Michel Euler/AP/File
Stéphane Charbonnier, also known as Charb, the publishing director of the satirical weekly Charlie Hebdo, displays the front page of the newspaper as he poses for photographers in Paris in September 2012.

#JeSuisCharlie: What does Twitter activism accomplish?

In the wake of the terrorist attack against French satirical magazine Charlie Hebdo, Twitter responds with the #JeSuisCharlie solidarity hashtag. Is it doomed to the short lifespan of previous activism hashtags?

As usual, when tragedy strikes Twitter rises up in response. Within hours of the Islamic terrorists’ attack against the French satirical magazine Charlie Hebdo in Paris Wednesday, the solidarity hashtag #JeSuisCharlie – “I am Charlie” – was trending worldwide.

The tweets generally fall into three categories.

First, those in solidarity, offering their sympathies and prayers for the families of the victims. 

Second, those fighting for freedom of speech and quoting that “the pen is mightier than the sword.”

The majority of the twitter conversation is within these two categories. But a third, smaller, category was spawned by those who are see the shooting as an opportunity to attack Islam for the actions of three individuals.

Twitter often breaks down this way: the heartfelt sympathizers, the outraged lesson finders, and the gratuitous finger pointers.

However, in this case there is also a small but vocal group of commentators who were showing their support for the terrorists, including a few users calling for further terrorist action.

But there are also more fruitful conversations arising from this.

Once again, Muslims are speaking out against the actions of the terrorists so as not to be grouped in with their violence simply because of shared religious beliefs. 

The satirical nature of the Charlie Hebdo calls for the reiteration that freedom of speech always applicable – even when it is offensive. Islamic activist Anjem Choudary repeatedly made the point that Charlie Hebdo’s content was in poor taste and offensive, only to be given a lesson in freedom of speech by Brad Thor.

Of course, Twitter activism is often fleeting. Even powerful hashtags are often forgotten, regardless of whether the goal was achieved or not. Not long ago, Michelle Obama started the #BringBackOurGirls hashtag and the rest of the world followed with gusto. Yet the girls still have not been recovered from the Boko Haram militants and public outrage has dropped to a largely unnoticeable murmur.

#WeAreN sprung up when the Islamic State began marking Iraqi Christians’ door’s with the Arabic letter “n,” meaning Nazarene, to single them for execution unless they converted to Islam or paid an additional tax, or left the country. Like so many other hashtags, it flared up as quickly as it died down despite a lack of true progress.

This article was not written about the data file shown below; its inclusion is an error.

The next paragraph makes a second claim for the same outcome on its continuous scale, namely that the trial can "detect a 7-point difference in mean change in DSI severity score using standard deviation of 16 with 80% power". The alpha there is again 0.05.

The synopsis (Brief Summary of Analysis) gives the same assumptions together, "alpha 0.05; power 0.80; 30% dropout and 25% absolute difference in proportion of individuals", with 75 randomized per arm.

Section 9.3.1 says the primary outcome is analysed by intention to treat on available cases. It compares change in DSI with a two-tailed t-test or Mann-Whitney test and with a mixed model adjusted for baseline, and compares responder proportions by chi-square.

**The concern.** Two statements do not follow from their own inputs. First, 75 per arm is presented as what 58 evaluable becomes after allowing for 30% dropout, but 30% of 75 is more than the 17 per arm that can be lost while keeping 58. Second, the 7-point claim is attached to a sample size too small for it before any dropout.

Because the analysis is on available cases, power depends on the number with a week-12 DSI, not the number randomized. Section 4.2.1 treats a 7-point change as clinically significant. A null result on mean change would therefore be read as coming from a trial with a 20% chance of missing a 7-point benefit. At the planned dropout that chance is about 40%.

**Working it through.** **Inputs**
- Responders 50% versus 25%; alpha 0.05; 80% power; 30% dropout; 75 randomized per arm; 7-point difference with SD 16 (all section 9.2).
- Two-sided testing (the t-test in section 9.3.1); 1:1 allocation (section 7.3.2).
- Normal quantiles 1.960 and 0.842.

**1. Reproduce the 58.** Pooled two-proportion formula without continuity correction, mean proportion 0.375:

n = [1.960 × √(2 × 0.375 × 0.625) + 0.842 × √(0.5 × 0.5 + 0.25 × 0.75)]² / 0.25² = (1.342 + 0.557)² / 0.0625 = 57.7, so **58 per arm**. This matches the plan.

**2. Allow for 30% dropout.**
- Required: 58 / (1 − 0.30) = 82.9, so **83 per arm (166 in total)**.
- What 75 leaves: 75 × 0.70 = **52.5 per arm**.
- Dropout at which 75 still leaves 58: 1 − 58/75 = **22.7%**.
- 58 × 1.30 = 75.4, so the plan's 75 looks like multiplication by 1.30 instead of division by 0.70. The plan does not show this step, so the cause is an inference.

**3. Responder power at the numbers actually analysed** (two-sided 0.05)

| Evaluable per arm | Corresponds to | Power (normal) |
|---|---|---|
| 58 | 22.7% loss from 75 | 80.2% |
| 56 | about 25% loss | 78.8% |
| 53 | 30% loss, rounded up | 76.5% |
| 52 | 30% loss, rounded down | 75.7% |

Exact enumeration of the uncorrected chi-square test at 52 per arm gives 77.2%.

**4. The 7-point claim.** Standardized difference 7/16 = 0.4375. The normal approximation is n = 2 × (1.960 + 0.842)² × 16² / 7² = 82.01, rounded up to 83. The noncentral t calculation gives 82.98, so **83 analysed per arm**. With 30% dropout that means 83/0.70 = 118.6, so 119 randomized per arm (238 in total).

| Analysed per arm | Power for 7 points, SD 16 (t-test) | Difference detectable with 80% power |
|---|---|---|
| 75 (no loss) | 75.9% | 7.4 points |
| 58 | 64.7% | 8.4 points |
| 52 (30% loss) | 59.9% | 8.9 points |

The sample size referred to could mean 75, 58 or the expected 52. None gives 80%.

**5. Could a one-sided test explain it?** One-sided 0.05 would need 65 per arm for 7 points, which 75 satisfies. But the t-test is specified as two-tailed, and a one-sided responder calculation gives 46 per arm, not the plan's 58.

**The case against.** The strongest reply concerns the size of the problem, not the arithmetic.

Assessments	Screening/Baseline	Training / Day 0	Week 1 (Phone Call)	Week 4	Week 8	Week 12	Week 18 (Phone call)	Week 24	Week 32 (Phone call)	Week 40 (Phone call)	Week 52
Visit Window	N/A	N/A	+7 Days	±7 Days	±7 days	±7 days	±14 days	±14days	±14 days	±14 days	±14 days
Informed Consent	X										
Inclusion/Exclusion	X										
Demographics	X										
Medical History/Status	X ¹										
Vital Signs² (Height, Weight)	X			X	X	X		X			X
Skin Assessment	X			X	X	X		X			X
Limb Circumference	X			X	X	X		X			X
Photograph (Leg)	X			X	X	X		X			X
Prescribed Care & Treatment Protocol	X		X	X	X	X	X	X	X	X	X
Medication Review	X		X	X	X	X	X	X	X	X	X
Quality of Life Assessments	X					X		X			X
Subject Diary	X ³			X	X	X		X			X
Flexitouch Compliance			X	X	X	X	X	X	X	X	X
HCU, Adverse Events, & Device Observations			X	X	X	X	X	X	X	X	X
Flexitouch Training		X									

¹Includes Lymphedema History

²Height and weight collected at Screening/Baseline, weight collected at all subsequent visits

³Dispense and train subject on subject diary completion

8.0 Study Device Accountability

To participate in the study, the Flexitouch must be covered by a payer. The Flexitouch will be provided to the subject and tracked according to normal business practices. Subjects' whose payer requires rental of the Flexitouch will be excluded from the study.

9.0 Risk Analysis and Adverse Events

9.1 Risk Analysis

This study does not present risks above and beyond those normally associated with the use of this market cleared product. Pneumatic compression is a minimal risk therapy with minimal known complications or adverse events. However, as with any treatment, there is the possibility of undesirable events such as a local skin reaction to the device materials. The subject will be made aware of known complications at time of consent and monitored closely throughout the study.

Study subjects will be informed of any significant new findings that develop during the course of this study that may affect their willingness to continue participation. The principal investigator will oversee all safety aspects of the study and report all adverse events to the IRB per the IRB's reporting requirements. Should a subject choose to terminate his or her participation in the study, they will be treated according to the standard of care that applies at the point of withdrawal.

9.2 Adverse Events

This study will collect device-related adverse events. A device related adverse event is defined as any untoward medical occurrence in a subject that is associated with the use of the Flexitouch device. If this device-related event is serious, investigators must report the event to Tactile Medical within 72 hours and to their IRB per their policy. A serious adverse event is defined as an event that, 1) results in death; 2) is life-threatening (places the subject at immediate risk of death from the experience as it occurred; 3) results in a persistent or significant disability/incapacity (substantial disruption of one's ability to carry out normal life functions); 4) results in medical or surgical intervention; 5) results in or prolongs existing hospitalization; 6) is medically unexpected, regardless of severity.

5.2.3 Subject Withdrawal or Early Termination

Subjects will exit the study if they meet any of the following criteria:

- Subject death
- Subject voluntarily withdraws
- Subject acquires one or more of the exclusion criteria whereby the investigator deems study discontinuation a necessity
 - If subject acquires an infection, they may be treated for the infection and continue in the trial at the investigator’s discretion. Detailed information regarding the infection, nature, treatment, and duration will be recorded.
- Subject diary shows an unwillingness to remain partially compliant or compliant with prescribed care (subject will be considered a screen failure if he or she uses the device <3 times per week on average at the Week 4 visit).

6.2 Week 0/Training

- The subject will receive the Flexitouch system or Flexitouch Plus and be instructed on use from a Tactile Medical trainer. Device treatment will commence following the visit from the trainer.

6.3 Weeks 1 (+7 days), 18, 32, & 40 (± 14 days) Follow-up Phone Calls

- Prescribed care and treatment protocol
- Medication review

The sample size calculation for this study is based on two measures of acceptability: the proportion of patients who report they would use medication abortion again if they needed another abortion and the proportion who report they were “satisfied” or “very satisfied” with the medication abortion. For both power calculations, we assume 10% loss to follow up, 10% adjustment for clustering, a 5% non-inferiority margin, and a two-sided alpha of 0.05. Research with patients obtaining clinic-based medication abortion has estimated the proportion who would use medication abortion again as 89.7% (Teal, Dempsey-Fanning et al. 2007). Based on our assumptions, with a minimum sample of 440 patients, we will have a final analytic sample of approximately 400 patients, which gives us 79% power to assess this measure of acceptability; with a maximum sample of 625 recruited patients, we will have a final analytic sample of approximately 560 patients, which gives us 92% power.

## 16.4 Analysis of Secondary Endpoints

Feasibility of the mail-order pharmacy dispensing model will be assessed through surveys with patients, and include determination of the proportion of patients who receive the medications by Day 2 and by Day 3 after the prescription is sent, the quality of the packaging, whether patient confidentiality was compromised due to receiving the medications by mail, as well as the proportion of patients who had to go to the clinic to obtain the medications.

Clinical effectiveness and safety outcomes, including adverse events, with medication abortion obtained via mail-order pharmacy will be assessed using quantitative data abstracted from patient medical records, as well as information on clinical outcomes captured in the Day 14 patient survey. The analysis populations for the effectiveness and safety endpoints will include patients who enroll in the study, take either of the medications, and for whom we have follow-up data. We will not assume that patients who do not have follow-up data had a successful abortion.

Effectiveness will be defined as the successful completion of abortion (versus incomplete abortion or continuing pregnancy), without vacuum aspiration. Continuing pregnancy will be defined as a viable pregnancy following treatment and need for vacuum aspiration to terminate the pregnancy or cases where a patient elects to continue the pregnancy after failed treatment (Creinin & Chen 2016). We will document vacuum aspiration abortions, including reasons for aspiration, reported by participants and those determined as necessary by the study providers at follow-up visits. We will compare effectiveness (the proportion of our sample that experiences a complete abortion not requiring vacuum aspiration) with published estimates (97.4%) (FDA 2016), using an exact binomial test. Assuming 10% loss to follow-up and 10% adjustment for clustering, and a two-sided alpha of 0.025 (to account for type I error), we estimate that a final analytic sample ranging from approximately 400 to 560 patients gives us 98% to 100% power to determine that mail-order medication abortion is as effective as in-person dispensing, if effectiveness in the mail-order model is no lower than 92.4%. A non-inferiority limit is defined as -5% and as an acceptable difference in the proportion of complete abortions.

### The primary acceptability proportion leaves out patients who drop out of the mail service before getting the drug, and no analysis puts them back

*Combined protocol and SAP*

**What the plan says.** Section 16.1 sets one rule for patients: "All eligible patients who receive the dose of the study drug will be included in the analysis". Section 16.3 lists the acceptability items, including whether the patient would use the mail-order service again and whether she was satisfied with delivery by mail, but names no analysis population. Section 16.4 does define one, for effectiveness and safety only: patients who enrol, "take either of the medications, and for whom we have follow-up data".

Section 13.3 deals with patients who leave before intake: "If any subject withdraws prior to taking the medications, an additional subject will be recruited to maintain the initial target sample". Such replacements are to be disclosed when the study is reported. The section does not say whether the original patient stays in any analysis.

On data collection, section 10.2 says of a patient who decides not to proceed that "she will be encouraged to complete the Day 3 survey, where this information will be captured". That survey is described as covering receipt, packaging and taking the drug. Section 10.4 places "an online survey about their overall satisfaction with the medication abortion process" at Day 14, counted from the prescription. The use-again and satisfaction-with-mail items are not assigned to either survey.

“I don’t know that [#WeAreN] has done anything except make people feel like they are doing something when they are doing nothing at all. Until this energy translates into real dollars... until it makes a difference in the lives of my friends on the ground, I’m not all that interested in measuring that,” creator of the #WeAreN hashtag Jeremy Courtney told Religious News Service.

There are instances where activism hashtags have been successful. For example, #I’llRideWithYou, which was aiming to protect Muslims after the Australian hostage crisis this past December by offering to ride with Muslim people on public transit to protect them from derogatory comments. The difference between this hashtag and others being that wasn’t simply an arbitrary show of support, but a promise of personal action.

The main virtue and flaw of a Twitter hashtags is that they are succinct (and sometimes sensational). They may capture a sentiment or bring attention to an issue, but the rest requires more than just a tweet.

You've read  of  free articles. Subscribe to continue.

Dear Reader,

About a year ago, I happened upon this statement about the Monitor in the Harvard Business Review – under the charming heading of “do things that don’t interest you”:

“Many things that end up” being meaningful, writes social scientist Joseph Grenny, “have come from conference workshops, articles, or online videos that began as a chore and ended with an insight. My work in Kenya, for example, was heavily influenced by a Christian Science Monitor article I had forced myself to read 10 years earlier. Sometimes, we call things ‘boring’ simply because they lie outside the box we are currently in.”

If you were to come up with a punchline to a joke about the Monitor, that would probably be it. We’re seen as being global, fair, insightful, and perhaps a bit too earnest. We’re the bran muffin of journalism.

But you know what? We change lives. And I’m going to argue that we change lives precisely because we force open that too-small box that most human beings think they live in.

The Monitor is a peculiar little publication that’s hard for the world to figure out. We’re run by a church, but we’re not only for church members and we’re not about converting people. We’re known as being fair even as the world becomes as polarized as at any time since the newspaper’s founding in 1908.

We have a mission beyond circulation, we want to bridge divides. We’re about kicking down the door of thought everywhere and saying, “You are bigger and more capable than you realize. And we can prove it.”

If you’re looking for bran muffin journalism, you can subscribe to the Monitor for $15. You’ll get the Monitor Weekly magazine, the Monitor Daily email, and unlimited access to CSMonitor.com.

QR Code to #JeSuisCharlie: What does Twitter activism accomplish?
Read this article in
QR Code to Subscription page
Start your subscription today